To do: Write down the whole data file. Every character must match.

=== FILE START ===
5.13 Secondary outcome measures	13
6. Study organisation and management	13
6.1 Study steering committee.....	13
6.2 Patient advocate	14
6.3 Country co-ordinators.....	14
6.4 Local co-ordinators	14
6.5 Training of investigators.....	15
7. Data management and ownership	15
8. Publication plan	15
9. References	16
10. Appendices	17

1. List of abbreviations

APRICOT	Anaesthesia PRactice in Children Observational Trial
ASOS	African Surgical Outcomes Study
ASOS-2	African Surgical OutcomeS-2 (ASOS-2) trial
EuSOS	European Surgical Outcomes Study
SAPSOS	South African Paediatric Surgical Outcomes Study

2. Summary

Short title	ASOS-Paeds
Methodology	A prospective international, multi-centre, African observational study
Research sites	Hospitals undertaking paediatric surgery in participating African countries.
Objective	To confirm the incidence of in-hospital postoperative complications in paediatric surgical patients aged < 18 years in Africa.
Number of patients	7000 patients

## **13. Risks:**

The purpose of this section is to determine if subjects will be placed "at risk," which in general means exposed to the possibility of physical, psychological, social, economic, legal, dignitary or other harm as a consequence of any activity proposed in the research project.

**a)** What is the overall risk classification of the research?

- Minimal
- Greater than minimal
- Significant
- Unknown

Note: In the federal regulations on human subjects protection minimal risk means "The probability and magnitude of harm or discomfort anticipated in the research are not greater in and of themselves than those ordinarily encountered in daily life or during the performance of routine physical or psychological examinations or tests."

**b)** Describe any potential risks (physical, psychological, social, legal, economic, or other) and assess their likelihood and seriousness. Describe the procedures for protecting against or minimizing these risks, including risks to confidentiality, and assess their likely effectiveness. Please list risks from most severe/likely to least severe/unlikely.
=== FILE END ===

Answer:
5.13 Secondary outcome measures	13
6. Study organisation and management	13
6.1 Study steering committee.....	13
6.2 Patient advocate	14
6.3 Country co-ordinators.....	14
6.4 Local co-ordinators	14
6.5 Training of investigators.....	15
7. Data management and ownership	15
8. Publication plan	15
9. References	16
10. Appendices	17

1. List of abbreviations

APRICOT	Anaesthesia PRactice in Children Observational Trial
ASOS	African Surgical Outcomes Study
ASOS-2	African Surgical OutcomeS-2 (ASOS-2) trial
EuSOS	European Surgical Outcomes Study
SAPSOS	South African Paediatric Surgical Outcomes Study

2. Summary

Short title	ASOS-Paeds
Methodology	A prospective international, multi-centre, African observational study
Research sites	Hospitals undertaking paediatric surgery in participating African countries.
Objective	To confirm the incidence of in-hospital postoperative complications in paediatric surgical patients aged < 18 years in Africa.
Number of patients	7000 patients

## **13. Risks:**

The purpose of this section is to determine if subjects will be placed "at risk," which in general means exposed to the possibility of physical, psychological, social, economic, legal, dignitary or other harm as a consequence of any activity proposed in the research project.

**a)** What is the overall risk classification of the research?

- Minimal
- Greater than minimal
- Significant
- Unknown

Note: In the federal regulations on human subjects protection minimal risk means "The probability and magnitude of harm or discomfort anticipated in the research are not greater in and of themselves than those ordinarily encountered in daily life or during the performance of routine physical or psychological examinations or tests."

**b)** Describe any potential risks (physical, psychological, social, legal, economic, or other) and assess their likelihood and seriousness. Describe the procedures for protecting against or minimizing these risks, including risks to confidentiality, and assess their likely effectiveness. Please list risks from most severe/likely to least severe/unlikely.